Riverwalk Casino unveils million-dollar update of hotel rooms
July 14, 2018 9:07 AM
by Robert Mann
The Riverwalk Casino in historic Vicksburg, Miss. has unveiled an extensive million-dollar update of its hotel, modernizing all of its 76 guests rooms.
The casino, a Churchill Downs Inc. (CDI) property says the remodel is “designed to create a true sense of stylish comfort, resulting in a guest environment that rivals any in the Vicksburg area.”
Ginny Tzotzolas, General Manager of Riverwalk, said, “The style is perfect and our new luxury suites are exceptional. We’re thrilled to have the newest hotel rooms in Vicksburg, and we know our guests will be thrilled as well.”
The hotel went from 80 rooms to 76 after putting several rooms together to create additional master suites on the fifth floor. Tzotzolas said some of the upgrades include updated carpeting, lighting fixtures, furniture and art work.
This is the first major refurbishment to the hotel since Riverwalk opened in 2008.
Riverwalk, with a 25,000 sq. ft. gaming area, is one of four casinos in Vicksburg. CDI acquired the Riverwalk Vicksburg property in October 2012 for $141 million. CDI has yet to announce any sportsbook plans for the property. Sport wagering is set to begin in Mississippi in the next few weeks.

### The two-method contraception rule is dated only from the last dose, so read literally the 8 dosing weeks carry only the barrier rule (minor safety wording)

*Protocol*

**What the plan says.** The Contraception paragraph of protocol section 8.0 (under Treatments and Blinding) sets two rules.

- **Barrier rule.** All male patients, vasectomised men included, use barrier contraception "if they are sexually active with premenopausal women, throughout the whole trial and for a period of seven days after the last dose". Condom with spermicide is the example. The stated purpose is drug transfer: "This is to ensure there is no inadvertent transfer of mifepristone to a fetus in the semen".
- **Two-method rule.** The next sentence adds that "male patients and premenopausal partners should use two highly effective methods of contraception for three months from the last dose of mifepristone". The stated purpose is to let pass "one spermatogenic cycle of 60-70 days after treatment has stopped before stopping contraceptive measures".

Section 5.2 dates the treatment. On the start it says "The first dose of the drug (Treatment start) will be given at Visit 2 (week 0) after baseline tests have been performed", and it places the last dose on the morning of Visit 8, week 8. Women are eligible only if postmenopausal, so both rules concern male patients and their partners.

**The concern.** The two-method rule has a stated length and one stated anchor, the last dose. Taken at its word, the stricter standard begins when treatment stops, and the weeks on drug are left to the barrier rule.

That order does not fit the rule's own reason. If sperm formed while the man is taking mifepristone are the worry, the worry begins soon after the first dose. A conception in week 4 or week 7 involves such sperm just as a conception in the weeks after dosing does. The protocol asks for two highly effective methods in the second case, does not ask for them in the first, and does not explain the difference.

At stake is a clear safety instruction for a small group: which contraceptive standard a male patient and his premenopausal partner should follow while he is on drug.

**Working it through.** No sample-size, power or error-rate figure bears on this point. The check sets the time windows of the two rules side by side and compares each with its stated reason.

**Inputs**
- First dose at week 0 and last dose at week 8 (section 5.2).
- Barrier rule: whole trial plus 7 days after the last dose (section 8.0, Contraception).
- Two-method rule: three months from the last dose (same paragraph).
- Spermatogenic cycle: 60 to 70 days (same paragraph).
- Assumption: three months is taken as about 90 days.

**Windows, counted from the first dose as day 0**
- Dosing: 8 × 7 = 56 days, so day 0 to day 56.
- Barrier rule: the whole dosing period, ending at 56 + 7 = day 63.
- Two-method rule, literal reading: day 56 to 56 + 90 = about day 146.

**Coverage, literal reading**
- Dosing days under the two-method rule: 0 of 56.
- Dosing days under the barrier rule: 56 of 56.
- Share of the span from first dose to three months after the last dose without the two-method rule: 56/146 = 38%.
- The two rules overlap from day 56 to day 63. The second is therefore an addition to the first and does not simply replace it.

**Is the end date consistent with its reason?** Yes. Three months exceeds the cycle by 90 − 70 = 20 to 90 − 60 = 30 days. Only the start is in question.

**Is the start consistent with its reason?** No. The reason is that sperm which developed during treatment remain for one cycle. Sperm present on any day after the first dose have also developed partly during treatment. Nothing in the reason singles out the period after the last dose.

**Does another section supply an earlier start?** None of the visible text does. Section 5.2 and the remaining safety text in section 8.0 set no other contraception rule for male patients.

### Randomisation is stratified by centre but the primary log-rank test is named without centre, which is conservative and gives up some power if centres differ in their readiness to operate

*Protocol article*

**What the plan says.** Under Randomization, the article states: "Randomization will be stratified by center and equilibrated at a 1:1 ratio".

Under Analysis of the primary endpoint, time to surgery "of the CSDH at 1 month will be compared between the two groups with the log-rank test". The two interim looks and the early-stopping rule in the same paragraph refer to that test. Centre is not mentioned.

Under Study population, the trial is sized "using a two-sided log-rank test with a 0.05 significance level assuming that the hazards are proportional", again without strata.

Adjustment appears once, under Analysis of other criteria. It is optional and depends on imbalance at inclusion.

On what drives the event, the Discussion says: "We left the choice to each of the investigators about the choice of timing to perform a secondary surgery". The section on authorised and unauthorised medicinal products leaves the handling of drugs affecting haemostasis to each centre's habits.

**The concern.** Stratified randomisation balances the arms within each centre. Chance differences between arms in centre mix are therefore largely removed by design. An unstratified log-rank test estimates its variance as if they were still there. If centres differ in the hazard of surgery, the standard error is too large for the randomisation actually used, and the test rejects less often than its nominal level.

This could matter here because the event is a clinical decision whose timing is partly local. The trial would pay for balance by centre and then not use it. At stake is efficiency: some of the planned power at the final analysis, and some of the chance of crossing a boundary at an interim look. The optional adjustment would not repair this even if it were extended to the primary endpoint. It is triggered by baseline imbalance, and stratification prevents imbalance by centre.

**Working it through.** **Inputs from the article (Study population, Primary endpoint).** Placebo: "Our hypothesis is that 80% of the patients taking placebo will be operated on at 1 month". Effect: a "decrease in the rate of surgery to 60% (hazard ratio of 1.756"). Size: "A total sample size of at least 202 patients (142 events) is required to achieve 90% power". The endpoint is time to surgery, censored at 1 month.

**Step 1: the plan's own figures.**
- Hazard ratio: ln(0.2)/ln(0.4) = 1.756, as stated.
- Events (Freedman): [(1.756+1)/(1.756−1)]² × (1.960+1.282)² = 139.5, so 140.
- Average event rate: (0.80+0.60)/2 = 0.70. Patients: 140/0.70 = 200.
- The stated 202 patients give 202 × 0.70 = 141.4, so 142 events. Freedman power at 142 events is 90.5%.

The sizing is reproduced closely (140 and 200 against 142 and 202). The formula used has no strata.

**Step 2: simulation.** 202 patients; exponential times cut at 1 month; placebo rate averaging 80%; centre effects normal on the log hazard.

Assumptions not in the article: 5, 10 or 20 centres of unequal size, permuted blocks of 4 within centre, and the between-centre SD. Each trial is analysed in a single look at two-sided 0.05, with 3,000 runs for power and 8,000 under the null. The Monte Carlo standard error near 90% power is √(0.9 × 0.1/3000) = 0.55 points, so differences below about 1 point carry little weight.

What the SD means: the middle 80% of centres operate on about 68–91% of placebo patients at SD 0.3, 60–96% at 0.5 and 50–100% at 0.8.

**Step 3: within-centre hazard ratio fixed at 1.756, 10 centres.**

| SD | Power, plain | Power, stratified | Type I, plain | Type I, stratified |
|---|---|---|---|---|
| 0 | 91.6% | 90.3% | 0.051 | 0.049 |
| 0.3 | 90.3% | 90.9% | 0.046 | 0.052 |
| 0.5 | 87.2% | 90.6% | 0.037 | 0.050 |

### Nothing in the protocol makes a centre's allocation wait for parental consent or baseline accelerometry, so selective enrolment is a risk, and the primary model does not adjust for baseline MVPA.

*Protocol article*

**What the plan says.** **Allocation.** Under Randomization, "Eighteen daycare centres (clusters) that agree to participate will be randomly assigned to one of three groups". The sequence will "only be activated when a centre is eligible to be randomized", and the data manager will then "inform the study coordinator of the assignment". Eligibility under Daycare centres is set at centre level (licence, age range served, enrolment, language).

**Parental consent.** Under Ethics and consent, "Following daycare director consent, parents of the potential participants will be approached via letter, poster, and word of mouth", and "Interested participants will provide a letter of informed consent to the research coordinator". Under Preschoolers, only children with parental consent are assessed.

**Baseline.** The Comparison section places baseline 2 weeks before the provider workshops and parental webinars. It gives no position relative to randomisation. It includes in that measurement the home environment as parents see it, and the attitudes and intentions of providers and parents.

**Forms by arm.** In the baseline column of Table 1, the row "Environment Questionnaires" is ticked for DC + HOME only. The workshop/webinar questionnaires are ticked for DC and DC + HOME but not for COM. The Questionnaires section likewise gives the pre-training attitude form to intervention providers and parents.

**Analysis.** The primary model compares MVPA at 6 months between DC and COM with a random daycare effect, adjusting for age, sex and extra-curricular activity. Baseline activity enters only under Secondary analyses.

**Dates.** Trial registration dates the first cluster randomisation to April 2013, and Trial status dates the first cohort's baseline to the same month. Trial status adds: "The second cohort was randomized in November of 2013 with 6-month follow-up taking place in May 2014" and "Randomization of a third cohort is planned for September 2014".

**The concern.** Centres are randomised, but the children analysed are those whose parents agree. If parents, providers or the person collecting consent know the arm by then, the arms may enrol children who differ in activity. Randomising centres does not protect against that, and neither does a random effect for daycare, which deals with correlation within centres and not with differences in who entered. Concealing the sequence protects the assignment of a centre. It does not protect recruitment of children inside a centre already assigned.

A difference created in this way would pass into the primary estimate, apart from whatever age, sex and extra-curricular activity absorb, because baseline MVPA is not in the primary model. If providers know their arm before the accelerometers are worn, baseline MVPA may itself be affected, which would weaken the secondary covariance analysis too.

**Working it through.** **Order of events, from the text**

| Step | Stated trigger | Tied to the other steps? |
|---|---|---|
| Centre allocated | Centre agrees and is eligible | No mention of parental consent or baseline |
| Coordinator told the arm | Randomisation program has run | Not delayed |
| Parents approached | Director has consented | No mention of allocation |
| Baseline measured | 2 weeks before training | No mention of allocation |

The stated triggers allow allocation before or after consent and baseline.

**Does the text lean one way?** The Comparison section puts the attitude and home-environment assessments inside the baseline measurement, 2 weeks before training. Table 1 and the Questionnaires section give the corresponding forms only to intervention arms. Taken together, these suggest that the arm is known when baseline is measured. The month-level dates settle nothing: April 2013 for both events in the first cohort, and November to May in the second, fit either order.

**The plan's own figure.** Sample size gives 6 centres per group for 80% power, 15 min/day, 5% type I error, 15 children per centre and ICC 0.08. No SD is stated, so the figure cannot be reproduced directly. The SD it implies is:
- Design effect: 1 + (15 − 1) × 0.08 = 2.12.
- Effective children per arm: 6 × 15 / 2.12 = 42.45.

Vicksburg remains an important spot for tourists and students of the American Civil War. It was a strategic point of crucial importance during the conflict. Situated on a high bluff overlooking a hairpin turn of the Mississippi River, it was known as the “Gibraltar of the Confederacy.” Confederate President Jefferson Davis called it “the nail head that holds the South’s two halves together.”
Civil War historian Ronald E. Franklin notes that in early July of 1863 it was the Vicksburg Campaign more than any other, including the Battle of Gettysburg, fought during the first three days of the month, which determined the outcome of the American Civil War.
Vicksburg fell to Union forces on July 4 and cemented the reputation of Union General Ulysses S. Grant. The Confederacy thus yielded command of the Mississippi River to the Union forces, which would hold it for the rest of the conflict.